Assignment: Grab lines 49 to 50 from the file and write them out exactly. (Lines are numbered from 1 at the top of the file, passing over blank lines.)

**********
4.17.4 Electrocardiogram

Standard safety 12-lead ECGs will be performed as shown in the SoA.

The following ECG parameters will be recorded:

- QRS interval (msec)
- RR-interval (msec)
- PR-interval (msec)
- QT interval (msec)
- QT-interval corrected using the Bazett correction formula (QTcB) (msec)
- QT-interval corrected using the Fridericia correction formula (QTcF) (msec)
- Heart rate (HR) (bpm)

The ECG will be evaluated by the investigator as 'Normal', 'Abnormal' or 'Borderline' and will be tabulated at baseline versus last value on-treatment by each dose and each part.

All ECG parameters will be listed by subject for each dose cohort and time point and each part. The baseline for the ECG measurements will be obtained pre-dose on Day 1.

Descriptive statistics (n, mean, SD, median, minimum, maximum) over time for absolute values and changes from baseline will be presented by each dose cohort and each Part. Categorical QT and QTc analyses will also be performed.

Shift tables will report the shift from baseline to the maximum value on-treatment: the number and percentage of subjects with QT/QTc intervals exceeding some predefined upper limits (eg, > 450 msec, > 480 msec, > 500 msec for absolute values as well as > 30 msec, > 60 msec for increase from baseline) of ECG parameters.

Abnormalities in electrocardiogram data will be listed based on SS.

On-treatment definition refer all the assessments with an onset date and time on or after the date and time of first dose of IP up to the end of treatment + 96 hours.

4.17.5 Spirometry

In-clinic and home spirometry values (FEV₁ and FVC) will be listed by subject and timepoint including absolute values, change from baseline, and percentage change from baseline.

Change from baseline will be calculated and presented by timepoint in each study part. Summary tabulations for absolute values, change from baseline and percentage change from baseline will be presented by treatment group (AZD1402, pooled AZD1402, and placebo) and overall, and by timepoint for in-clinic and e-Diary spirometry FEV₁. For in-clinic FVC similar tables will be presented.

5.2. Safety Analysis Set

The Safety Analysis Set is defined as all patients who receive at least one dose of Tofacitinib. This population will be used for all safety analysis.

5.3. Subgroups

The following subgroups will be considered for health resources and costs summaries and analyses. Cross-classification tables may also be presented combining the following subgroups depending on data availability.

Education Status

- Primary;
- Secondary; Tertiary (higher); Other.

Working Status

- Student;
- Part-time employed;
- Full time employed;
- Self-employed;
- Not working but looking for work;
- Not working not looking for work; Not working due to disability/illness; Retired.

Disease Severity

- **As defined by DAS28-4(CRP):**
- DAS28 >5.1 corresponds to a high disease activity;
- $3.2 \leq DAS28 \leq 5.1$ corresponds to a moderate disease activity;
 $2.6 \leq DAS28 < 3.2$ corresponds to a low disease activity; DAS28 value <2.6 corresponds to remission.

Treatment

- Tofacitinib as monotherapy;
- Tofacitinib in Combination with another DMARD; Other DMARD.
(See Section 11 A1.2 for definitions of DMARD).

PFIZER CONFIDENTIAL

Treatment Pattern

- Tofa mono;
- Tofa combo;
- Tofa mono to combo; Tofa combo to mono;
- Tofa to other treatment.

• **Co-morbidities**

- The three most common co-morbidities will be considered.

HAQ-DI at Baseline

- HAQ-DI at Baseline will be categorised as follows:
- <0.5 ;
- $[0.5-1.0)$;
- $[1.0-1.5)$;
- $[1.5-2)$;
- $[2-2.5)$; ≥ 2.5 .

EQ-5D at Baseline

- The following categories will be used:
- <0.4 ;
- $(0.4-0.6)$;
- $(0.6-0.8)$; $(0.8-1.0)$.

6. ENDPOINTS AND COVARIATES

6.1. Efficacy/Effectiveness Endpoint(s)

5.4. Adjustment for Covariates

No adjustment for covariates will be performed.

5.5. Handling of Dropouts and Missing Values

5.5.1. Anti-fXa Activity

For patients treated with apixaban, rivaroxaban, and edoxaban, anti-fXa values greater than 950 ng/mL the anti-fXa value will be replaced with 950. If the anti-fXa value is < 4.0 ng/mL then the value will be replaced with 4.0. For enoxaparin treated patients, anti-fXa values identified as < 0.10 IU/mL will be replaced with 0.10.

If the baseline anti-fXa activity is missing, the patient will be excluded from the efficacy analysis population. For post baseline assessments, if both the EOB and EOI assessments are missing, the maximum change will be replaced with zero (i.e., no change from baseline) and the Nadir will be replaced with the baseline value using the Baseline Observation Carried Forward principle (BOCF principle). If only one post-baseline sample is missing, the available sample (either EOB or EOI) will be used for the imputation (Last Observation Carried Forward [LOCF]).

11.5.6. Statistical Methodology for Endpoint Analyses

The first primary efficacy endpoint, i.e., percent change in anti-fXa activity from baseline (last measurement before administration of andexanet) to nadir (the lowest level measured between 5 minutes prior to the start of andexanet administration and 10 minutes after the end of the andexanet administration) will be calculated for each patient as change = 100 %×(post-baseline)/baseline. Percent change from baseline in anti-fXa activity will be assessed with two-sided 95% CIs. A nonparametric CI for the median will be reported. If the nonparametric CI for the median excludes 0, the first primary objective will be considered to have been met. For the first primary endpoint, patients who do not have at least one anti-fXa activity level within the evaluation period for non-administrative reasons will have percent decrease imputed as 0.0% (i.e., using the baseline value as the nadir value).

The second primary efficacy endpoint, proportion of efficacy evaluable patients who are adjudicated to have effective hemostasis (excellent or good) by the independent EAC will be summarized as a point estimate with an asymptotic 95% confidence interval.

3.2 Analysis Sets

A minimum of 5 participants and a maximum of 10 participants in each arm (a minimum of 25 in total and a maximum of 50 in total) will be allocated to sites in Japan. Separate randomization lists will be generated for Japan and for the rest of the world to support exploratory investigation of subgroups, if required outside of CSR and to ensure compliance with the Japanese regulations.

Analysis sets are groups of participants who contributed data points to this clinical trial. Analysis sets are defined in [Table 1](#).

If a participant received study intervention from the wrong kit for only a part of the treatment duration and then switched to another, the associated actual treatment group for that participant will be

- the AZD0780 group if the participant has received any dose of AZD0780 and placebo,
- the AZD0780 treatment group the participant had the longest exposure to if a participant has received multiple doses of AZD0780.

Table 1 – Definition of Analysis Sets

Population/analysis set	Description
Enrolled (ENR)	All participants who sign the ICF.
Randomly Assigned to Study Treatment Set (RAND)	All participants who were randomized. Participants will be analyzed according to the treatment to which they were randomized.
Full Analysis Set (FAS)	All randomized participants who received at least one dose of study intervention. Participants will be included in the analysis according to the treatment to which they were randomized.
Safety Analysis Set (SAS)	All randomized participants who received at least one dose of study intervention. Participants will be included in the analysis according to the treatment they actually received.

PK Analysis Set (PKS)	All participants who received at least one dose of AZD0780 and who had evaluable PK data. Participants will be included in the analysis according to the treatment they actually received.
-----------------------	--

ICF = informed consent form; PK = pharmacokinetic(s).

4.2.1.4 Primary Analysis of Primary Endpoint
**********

• **Co-morbidities**

- The three most common co-morbidities will be considered.